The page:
A Session in Review: The 2018 Legislative Session Wraps Up

To view a PDF of Representative Johanson's 2018 Legislative Session Summary, click here.

 

Making Hawaii More Affordable – Victories for the Working Class

In 2010, when I first met our neighbor and Aiea resident, Marchell Tugadi, she asked me what I would do help alleviate the crushing burden that so many of our working families face in caring for their loved ones and keeping up with Hawaii’s overly high cost of living.  Her question, asked on behalf of so many families, has become my charge to keep and one my highest legislative priorities.  Consequently, each session, I author legislation that works to make Hawaii more affordable.  Thanks to the advocacy and partnership of so many, these ideas that will help to bring down the cost of living for working families have become law:

Re-Establishing the Exit & Retention Bonus Program for Welfare Recipients - Incentivizes recipients to transition into the workforce & achieve economic self-sufficiency by rewarding exiting & remaining off of public assistance.  (2018)

Creating the Earned Income Credit for Middle & Low-Income Workers - Effectively reduces the taxes for those who need relief the most.  (2017)

Increasing the Dependent Care Tax Credit for Middle & Low-Income Workers - Offsets the costs paying for a loved one’s care.  (2016)

These bills represent some of the issues most important to our community.  The Legislature made significant progress in passing landmark legislation.  However, many issues will take additional time to resolve.  Out of the 3000 bills introduced, 229 measures ultimately passed.  They now await the Governor to enact them into law.


All-Mail Voting

Over the years, the number of registered voters who choose to vote prior to Election Day has increased dramatically.  Although many prefer to vote by mail, the Legislature approved an all-mail voting pilot program for the 2020 elections in Kauai County.  Depending on the results of the pilot, all-mail voting may be implemented statewide.


 Medical Aid in Dying

The bill known as Our Care, Our Choice was enacted into law during the session.  The bill creates a process for adult Hawaii residents with a medically confirmed terminal illness and less than six months to live to have the choice to obtain prescription for medication that will end the patient’s life.  Two doctor certification and multiple verifications as well as mandatory counseling have been built into the bill as some of the strongest safeguards in the Nation.


Paid Family Leave

Implementing paid family leave in Hawaii would represent the most significant benefit for the workforce since the enactment of the Hawaii Prepaid Healthcare Act (the basis for worker’s employer-funded health insurance plans).  The corresponding potential impacts on employers as well as the many important outstanding questions on how to effectively implement such a complex program led the Legislature to fund an actuarial review and analysis of the existing paid family leave programs in other states, costs, and methods of implementation.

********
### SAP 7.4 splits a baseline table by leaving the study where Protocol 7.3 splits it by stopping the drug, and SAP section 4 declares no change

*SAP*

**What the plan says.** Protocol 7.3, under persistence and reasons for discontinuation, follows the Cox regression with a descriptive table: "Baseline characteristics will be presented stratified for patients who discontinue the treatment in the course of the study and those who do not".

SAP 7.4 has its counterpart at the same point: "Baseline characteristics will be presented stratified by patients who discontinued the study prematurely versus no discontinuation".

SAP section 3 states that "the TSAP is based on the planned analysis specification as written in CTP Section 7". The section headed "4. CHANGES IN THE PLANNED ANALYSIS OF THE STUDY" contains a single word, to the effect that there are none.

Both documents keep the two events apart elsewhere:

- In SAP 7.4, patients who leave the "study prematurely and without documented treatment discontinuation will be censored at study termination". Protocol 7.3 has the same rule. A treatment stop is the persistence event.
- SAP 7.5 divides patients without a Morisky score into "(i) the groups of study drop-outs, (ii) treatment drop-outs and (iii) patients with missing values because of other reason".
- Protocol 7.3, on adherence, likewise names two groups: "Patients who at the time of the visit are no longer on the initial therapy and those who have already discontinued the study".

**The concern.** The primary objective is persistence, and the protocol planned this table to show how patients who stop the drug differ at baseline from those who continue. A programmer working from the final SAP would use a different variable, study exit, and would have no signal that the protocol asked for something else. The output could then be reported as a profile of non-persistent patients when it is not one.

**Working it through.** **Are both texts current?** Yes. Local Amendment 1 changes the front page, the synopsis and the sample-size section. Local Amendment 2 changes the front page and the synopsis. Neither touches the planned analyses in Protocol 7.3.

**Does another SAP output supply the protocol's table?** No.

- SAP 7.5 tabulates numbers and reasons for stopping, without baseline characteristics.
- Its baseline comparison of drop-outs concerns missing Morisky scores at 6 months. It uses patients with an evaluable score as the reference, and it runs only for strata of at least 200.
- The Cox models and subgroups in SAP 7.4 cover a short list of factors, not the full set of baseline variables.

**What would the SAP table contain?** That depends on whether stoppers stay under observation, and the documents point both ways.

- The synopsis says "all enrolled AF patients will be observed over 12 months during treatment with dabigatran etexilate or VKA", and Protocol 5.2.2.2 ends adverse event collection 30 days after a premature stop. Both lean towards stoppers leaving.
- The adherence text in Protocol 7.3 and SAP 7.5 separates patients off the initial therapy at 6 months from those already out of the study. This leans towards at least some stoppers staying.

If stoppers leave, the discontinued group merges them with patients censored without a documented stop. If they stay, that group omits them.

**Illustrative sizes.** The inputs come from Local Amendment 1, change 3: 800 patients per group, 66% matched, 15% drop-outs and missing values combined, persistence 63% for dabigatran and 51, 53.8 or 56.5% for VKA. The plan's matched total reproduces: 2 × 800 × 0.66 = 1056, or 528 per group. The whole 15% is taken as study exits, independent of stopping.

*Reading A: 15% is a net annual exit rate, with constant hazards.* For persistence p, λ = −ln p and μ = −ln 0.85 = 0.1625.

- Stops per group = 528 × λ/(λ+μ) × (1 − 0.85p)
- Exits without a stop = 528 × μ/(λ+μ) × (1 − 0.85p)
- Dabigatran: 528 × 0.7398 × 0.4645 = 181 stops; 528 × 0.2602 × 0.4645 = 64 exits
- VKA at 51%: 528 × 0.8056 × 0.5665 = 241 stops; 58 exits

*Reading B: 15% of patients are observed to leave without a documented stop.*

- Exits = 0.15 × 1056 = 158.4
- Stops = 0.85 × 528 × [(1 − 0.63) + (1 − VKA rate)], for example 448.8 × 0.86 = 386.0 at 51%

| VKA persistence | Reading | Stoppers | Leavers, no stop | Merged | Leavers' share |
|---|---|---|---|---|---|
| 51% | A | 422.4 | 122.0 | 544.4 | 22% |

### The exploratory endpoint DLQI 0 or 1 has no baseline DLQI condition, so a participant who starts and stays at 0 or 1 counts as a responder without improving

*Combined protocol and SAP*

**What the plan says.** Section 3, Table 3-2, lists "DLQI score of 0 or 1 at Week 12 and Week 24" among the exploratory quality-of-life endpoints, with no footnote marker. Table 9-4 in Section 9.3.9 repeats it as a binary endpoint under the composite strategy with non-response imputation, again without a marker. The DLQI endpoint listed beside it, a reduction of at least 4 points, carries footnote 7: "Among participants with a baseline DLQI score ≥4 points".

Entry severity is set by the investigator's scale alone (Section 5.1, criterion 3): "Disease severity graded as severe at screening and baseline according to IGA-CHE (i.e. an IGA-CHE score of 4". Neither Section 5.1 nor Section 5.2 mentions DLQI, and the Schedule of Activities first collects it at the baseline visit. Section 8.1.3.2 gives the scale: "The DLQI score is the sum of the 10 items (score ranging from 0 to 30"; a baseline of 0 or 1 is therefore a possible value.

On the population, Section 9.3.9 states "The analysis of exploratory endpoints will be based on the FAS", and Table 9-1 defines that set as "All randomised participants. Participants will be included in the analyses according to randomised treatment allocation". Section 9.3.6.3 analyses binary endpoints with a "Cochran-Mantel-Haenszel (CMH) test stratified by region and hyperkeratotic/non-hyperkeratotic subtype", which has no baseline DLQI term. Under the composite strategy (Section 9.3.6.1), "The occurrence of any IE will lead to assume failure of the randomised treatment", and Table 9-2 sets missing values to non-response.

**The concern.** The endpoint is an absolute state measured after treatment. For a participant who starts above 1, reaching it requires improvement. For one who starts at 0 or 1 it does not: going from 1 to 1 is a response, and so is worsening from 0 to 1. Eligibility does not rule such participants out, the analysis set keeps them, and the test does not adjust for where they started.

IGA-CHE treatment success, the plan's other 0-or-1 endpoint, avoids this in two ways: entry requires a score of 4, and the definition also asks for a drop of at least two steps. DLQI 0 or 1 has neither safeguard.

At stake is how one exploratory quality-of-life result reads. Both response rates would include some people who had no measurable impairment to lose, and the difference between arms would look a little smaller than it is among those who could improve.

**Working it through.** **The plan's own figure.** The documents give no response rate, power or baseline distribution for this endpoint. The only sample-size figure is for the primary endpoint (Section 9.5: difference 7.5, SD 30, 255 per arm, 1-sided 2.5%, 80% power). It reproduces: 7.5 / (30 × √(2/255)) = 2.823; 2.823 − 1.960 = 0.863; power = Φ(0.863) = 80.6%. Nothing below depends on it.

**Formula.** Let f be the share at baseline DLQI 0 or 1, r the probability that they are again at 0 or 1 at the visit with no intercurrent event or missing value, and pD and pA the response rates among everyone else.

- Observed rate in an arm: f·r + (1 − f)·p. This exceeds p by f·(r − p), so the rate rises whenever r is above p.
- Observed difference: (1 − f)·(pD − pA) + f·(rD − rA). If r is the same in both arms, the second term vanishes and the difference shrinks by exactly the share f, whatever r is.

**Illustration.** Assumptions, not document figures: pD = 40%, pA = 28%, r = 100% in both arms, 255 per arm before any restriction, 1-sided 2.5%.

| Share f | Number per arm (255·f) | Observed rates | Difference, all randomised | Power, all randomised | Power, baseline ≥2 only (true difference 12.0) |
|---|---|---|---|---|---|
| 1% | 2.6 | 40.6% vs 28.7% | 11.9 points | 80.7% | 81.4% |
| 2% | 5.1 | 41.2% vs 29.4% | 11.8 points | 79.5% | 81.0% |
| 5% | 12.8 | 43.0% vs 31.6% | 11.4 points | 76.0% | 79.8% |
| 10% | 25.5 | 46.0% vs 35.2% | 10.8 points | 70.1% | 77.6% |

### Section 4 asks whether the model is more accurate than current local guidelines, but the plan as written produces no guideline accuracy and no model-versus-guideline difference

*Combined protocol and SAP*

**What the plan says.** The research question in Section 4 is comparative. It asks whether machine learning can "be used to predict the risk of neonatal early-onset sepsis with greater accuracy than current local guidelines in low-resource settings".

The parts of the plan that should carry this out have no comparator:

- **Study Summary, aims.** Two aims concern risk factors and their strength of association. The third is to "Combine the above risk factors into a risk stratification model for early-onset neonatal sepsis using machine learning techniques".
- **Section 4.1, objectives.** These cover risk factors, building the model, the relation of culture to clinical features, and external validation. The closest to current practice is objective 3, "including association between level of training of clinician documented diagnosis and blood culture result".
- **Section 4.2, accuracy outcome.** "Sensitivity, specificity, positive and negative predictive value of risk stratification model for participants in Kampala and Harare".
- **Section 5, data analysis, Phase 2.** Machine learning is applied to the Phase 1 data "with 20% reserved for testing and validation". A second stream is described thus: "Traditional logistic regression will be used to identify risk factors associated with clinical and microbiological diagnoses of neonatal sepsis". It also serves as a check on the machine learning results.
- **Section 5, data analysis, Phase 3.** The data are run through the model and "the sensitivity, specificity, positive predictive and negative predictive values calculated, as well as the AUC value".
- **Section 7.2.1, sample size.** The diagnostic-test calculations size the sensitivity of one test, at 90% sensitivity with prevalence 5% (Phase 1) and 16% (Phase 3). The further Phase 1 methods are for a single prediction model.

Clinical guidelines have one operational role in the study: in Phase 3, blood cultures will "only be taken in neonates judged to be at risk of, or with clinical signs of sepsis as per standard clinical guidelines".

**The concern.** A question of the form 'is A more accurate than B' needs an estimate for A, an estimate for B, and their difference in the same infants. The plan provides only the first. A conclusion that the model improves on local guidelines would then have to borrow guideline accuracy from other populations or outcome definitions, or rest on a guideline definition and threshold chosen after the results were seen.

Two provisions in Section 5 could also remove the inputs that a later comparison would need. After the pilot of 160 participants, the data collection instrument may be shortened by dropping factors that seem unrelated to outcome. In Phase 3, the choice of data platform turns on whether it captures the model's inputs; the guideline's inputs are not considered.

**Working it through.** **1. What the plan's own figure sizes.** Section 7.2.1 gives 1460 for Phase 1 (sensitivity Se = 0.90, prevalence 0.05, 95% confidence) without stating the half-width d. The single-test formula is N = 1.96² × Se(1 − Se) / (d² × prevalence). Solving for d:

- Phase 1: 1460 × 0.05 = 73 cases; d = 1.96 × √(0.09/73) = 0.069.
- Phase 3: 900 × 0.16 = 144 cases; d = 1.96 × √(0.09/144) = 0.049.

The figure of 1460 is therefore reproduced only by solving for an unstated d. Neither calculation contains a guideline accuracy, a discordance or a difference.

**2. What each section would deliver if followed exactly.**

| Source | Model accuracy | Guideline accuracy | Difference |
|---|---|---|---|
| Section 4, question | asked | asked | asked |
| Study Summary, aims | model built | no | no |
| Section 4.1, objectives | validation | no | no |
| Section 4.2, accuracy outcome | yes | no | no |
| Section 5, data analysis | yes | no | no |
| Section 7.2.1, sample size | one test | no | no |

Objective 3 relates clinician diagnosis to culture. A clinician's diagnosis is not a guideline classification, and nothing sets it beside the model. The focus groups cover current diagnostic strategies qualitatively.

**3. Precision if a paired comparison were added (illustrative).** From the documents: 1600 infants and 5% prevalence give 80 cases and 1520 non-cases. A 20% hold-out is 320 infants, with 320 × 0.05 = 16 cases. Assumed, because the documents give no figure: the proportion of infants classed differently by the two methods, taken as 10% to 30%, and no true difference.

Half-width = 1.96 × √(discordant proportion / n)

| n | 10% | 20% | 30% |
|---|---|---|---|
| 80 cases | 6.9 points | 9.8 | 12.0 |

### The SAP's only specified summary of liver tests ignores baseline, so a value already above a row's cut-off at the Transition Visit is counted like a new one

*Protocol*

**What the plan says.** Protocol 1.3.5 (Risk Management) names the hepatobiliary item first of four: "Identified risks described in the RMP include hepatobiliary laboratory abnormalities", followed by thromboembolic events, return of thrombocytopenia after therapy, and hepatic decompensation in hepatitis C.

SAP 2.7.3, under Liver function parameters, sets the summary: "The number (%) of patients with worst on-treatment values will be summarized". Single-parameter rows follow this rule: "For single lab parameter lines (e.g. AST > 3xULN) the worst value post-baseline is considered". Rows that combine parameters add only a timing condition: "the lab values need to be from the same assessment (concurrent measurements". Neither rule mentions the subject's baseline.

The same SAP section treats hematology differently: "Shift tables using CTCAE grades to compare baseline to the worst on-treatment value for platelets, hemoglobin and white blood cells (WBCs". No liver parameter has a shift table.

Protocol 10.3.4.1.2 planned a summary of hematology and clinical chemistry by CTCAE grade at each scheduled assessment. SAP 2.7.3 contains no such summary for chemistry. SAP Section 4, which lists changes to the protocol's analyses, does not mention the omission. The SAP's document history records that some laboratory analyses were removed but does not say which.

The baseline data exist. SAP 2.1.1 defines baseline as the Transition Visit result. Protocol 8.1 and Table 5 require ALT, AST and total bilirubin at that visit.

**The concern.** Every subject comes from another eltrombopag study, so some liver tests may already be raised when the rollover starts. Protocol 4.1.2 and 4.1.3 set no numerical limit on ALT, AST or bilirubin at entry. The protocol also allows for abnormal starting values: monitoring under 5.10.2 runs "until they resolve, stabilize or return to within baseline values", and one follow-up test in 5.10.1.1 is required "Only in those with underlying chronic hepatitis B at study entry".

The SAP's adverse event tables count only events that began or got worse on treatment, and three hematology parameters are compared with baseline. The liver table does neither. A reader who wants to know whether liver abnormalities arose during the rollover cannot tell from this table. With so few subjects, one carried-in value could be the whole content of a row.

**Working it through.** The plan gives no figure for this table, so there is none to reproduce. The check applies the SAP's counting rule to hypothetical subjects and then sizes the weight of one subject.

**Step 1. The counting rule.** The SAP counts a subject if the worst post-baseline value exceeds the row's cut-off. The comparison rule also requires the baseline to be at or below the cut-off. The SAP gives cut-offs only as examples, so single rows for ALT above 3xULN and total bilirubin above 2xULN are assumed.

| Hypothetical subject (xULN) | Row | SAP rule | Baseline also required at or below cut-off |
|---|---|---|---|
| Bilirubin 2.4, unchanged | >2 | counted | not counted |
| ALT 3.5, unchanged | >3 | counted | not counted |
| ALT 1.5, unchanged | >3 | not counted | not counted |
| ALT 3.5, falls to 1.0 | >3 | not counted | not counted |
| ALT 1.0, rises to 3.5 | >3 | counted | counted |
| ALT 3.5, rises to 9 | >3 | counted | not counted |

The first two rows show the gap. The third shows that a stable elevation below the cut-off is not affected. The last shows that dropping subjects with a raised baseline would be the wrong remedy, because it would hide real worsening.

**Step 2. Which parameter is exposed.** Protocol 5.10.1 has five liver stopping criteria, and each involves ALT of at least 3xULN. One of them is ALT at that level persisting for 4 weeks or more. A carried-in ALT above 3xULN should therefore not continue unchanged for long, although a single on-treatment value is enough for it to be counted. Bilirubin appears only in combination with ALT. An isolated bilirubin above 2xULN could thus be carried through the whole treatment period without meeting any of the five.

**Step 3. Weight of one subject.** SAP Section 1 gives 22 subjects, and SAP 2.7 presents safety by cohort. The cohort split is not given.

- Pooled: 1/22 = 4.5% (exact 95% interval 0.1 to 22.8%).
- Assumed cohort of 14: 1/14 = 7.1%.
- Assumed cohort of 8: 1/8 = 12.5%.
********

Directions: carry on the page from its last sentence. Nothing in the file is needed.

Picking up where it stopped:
Protecting the Environment

Coral reefs are a critical part of Hawaii’s unique environment.  Preservation of those reefs is necessary to ensure our health, our economy, and our special way of life.  The chemical oxybenzone – a primary ingredient in most sunscreens – has been proven to kill off coral.  Hawaii becomes the first in the Nation to ban the sale of sunscreens containing oxybenzone by the year 2021.


Educational Funding ConAm

Voters will have the choice this coming election to decide whether to give the State Legislature the authority to enact a surcharge on investment real property to fund public education.  If the Constitutional Amendment is approved by voters, this surcharge would be in addition to City & County property taxes already paid.  A person’s primary residence would not be covered by this additional tax; it is specific to investment properties.


Affordable Housing

The Legislature is trying to make a significant dent in our affordable housing crisis by appropriating $200 million to generate approximately 1600 affordable rental housing units for low-income families and expanding the tax exemption for construction or substantial rehabilitation of approximately 24,000 affordable rental units for low-income families.


Tackling Homelessness

Ohana transition zones modeled on Kahauiki Village – the successful public-private partnership housing working homeless families – were approved along with $50 million to develop the sites, supporting infrastructure, and fund homeless services out outreach.  The goal of these transition centers is to not only provide housing, but also the equally critical services to help people transition back to a life of self-sufficiency from homelessness.


Equal Pay